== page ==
types of interaction errors are not tested. So it can still be not considered
as a completely reliable testing approach.
- Scalability is another issue with this approach. Theoretically the model
can scale from unit testing to system testing but as the size of the model
increases , it becomes more intractable (the state explosion problem).
- Interacting components can be integrated in any order. This increases the
flexibility of this model.
- Configuration used during the system level testing can be stored and reused
for regression testing.
3.6 Built-in-tests in components (BIT)
Built-in test (BIT)  is a new kind of software component,
which is explicitly described in software source code as member functions for
enhancing software maintainability. Based on the BIT, maintainable software
is proposed for operation in two modes: a normal and a maintenance mode. In
the normal mode, the software has the same behavior as the conventional system;
in the maintenance mode, the BITs can be activated by calling the BITs as member
functions at corresponding components.
- The standard functions of constructors and destructors in a component are
extended to incorporate the reusable BITSs in an object (Test Generation).
- BITS are inactive in normal mode and can be activated in the Test/Maintenance
- When BITS are executed, testing results are automatically reported as:
- TestResult1 = BIT1 OK or
- TestResult2 = BIT2 FAILED
- BIT tries to enhance the concept of self-containedness in software system.
- BIT have a wide range of applicability including enhancing software maintainability,
reengineering legacy systems for maintainability, and insuring run-time consistency
maintenance. Based on the self-contained testing/maintenance mechanisms of
BITs, all corrective, adaptive, perfective, preventive and reengineering maintenance
of software can be simplified significantly.
- BITs fit into an object via C++, Java or any other object oriented Language
- The same test-built-in can be extended to class and system objects so they
are basically hierarchical and increase scalability of the technique.
- BITS are reusable in the maintenance phase. The inherited tests are instant
3.7 Parallel Architecture for Component Testing (PACT)
This approach  is not a testing technique but is rather a
software architecture that defines the structure of the test components. The
objective of this architecture is to minimize the effort required to builds
and maintain the individual test cases. The foundation of PACT is a set of abstract
classes that provide basic functionality that can be inherited into each concrete
test class. The services provided by the abstract classes include common exception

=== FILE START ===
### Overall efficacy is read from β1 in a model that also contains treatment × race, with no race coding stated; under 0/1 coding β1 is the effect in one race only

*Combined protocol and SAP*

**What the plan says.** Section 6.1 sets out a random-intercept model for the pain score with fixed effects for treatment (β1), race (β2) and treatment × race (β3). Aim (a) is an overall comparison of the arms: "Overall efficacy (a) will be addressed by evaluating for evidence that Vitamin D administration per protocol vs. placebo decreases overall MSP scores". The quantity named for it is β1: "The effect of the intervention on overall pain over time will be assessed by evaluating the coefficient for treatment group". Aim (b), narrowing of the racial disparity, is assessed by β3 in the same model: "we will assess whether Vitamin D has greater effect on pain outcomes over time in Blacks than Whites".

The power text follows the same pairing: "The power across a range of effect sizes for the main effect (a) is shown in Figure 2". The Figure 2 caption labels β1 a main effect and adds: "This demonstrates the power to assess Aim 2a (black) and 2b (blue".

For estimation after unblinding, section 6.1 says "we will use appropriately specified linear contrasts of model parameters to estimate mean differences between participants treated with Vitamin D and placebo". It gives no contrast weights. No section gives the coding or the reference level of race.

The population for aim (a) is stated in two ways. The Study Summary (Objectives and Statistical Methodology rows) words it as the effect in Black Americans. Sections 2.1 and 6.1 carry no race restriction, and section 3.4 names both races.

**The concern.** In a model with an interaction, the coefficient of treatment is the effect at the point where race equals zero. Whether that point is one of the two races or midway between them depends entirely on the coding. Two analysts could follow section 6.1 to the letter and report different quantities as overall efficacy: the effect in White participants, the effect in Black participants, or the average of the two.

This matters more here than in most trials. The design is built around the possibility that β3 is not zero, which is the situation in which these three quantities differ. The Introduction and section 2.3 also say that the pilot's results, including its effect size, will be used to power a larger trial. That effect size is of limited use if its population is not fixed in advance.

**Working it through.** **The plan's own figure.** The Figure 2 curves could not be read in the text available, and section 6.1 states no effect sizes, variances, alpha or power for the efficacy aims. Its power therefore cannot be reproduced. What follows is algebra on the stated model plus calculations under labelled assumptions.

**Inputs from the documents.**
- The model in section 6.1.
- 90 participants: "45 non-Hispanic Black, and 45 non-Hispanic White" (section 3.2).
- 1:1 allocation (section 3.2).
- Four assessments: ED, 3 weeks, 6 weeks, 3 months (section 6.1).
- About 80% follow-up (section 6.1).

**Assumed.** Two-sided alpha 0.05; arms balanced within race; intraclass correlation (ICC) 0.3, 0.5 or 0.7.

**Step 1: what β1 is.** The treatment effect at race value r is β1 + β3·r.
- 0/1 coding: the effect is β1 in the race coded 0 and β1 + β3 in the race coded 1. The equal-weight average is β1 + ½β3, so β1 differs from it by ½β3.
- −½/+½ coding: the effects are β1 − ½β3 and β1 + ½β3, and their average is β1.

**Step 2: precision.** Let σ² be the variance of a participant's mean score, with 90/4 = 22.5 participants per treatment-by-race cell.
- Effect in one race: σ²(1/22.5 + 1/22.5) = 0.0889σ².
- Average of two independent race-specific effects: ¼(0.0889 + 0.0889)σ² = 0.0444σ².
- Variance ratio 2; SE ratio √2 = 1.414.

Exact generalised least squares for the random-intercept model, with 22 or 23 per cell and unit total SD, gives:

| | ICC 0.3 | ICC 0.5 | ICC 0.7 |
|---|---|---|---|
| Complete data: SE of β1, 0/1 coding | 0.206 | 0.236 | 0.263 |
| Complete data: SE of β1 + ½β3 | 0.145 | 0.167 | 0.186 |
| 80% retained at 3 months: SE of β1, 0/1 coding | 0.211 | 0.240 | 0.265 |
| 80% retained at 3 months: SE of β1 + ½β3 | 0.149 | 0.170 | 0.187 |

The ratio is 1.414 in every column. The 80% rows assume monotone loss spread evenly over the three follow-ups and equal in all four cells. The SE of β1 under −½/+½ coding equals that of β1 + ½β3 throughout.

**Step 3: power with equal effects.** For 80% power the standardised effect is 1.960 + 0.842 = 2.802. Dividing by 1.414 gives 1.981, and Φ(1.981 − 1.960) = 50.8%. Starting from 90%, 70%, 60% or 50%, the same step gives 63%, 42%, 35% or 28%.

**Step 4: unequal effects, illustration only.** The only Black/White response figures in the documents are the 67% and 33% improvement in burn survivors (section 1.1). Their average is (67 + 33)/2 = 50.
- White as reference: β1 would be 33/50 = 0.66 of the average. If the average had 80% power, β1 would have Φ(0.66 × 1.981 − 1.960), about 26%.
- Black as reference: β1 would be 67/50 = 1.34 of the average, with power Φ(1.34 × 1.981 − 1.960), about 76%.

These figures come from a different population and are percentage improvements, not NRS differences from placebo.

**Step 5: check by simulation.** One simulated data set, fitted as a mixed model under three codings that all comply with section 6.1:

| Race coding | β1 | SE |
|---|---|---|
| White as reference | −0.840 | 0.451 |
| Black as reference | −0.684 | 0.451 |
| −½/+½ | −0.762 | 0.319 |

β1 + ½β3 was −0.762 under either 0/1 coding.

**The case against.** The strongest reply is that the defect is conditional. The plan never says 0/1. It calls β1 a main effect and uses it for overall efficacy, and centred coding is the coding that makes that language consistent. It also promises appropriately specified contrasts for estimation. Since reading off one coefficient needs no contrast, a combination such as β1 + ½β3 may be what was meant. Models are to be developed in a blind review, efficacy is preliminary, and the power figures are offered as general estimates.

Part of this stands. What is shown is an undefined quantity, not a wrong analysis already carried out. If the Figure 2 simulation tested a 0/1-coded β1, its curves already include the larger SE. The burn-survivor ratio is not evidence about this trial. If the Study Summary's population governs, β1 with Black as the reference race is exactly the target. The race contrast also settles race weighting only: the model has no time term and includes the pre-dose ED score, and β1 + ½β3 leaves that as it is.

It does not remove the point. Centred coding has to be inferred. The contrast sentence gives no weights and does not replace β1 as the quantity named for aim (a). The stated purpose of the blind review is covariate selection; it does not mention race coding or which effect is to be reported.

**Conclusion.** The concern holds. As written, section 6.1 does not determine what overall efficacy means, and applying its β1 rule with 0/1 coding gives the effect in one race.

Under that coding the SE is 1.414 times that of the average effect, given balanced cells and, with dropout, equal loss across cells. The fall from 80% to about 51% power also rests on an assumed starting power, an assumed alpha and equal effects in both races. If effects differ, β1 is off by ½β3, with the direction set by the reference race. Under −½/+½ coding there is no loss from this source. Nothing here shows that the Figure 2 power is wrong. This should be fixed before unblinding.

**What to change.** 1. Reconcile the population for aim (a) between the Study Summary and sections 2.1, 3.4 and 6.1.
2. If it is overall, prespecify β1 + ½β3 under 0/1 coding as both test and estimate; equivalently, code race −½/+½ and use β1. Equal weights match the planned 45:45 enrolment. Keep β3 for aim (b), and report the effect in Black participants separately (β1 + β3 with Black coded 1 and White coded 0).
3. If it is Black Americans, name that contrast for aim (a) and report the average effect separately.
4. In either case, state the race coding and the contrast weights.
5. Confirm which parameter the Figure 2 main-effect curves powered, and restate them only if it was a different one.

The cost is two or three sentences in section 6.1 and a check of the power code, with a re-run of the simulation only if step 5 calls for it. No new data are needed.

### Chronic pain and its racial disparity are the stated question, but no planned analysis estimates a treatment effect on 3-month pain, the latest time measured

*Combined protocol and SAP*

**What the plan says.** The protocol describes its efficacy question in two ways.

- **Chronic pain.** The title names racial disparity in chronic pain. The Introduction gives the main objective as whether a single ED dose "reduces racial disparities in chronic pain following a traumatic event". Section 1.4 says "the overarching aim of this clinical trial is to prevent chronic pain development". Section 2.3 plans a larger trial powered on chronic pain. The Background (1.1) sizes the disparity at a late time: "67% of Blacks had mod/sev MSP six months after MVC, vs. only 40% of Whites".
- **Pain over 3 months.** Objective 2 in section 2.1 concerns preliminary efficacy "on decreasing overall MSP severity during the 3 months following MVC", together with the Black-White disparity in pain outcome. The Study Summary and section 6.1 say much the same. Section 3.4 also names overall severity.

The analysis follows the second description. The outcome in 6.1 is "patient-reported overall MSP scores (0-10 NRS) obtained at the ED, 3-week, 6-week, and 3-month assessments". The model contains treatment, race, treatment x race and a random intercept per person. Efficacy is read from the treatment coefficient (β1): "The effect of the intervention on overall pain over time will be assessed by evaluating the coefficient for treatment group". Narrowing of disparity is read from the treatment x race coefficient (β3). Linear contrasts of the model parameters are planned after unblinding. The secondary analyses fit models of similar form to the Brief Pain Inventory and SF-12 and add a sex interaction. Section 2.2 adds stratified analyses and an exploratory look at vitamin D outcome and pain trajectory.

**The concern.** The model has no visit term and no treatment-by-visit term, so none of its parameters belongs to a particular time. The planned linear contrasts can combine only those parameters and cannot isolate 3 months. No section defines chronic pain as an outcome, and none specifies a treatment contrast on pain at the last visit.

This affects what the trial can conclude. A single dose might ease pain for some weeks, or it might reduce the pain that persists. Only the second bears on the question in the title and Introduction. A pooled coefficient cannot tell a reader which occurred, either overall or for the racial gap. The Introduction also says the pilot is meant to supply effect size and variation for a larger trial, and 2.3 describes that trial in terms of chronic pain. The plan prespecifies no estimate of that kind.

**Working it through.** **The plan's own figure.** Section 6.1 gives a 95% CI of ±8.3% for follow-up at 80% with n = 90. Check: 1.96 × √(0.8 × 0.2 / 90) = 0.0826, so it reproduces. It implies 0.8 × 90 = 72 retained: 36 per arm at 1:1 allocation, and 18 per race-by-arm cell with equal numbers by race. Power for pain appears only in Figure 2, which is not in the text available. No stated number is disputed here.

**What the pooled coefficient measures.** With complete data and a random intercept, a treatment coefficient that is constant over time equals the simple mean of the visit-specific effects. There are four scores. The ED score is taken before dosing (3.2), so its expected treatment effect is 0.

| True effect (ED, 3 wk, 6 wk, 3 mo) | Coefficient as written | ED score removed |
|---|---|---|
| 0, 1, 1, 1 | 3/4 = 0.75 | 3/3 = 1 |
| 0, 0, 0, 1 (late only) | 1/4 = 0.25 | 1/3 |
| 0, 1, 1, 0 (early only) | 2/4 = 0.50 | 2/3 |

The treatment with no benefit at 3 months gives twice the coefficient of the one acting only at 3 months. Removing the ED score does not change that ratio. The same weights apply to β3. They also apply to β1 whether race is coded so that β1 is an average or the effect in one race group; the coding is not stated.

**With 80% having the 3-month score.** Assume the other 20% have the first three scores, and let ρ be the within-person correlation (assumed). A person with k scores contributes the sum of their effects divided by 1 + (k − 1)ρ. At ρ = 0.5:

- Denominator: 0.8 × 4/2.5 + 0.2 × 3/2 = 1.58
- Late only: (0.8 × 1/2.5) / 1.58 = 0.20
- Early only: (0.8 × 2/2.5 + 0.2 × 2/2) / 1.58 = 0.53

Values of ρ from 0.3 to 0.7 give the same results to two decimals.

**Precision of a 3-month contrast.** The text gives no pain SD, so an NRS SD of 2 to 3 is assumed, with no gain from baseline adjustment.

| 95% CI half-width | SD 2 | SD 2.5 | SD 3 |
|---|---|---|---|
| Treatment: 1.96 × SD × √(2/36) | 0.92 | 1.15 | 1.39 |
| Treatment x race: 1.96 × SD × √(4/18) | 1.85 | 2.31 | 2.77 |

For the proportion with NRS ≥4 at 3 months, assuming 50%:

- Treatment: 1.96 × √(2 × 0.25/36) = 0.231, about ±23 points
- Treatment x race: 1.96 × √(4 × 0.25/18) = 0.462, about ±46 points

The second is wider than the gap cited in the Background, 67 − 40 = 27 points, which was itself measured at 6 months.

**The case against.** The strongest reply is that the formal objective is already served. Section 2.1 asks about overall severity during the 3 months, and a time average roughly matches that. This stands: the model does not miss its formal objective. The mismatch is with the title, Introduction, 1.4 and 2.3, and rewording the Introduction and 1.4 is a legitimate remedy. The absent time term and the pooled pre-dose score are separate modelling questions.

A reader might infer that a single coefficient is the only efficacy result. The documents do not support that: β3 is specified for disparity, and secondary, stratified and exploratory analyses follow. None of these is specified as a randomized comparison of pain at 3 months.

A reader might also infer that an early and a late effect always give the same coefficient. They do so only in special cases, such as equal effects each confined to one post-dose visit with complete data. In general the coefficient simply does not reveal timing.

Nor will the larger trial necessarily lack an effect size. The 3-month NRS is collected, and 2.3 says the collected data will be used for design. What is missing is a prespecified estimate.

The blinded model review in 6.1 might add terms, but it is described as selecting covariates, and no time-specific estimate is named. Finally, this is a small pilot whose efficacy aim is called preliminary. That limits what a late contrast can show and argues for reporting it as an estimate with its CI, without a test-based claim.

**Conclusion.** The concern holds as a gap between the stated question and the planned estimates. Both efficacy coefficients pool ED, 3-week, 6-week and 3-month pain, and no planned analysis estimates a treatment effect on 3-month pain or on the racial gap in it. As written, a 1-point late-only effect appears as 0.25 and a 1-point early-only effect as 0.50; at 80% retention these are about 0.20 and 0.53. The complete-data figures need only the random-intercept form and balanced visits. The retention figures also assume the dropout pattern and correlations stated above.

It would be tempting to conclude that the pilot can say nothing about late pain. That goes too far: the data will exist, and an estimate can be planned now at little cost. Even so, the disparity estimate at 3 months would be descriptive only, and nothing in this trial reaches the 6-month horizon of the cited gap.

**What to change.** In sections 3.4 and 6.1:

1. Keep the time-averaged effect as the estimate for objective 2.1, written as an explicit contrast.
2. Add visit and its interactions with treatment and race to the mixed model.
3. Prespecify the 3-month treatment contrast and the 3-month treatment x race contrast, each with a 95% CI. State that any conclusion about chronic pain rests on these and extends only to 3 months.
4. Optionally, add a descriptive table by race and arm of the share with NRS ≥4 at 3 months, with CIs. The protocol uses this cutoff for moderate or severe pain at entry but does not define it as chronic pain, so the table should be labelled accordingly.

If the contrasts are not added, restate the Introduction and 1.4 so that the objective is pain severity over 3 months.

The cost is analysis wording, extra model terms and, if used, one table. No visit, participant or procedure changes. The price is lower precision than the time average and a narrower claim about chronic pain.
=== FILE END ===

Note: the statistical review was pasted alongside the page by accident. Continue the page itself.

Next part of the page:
handlers and common input and output facilities.
PACT specifies two basic patterns for the testing software:
- There is a class in the test software for every component in the production
software judged to be sufficiently significant to be tested independently.
- For a new production class, its test class inherits from the test class
of the production class superclass. This is the parallel nature of
Each test case is divided into three parts. The first segment
ensures that the Object Under Test (OUT) is in the appropriate state to begin
the test. The second segment is the sequence of messages that constitute the
test. The final segment verifies the result and/or logs the information for
The test script for this test case is very simple. It constructs
the object under test (OUT), administers the test and then cleans up by deleting
The steps followed in PACT are:
- Create a test class for each testable component
- Test a method in the context of a class
- Create a baseline test suite
- Sequence test cases by using test scripts
- Group test cases
- Record message outcome for further analysis
- Handle exceptions
- Verify results
- In PACT, components are tested at different levels of coverage.
- The inheritance relationship between test classes and production classes
through facilitates the reuse of individual test cases.
- In Pact there is separation of production and test code. This way, both
the production code and the executable code remain smaller and less complex.
This also becomes necessary when these two pieces of code are written by different
groups. But it also poses problems of synchronization between the two codes.
- In an iterative development process, the tests should be easy to apply repeatedly
across the development iterations. They must also be easy to maintain as the
production code changes. The inheritance relationship in an object-oriented
language supports the development of code with these characteristics.
3.8 Specifying and Testing components using Assertion Definition
It is an approach  towards unit testing of software components.
This approach uses the specification language ADL, that is particularly well-suited
for testing, to formally document the intended behavior of software components.
Another related language, TDD, is used to systematically describe the test data
on which the software components will be tested.
In this approach , the program is run with many different test
inputs in a systematic manner. Correct behavior is determined by examining the
results of the program or function in terms of the specification that describes
its behavior. The following components are required for unit testing:
- A function to be tested.
- Test-data on which to execute the function. In this case, test-data is specified
through the Test Data Description (TDD) file.
- A means of determining whether or not the function executed correctly. In
this case, assertion-checking functions generated from the ADL specifications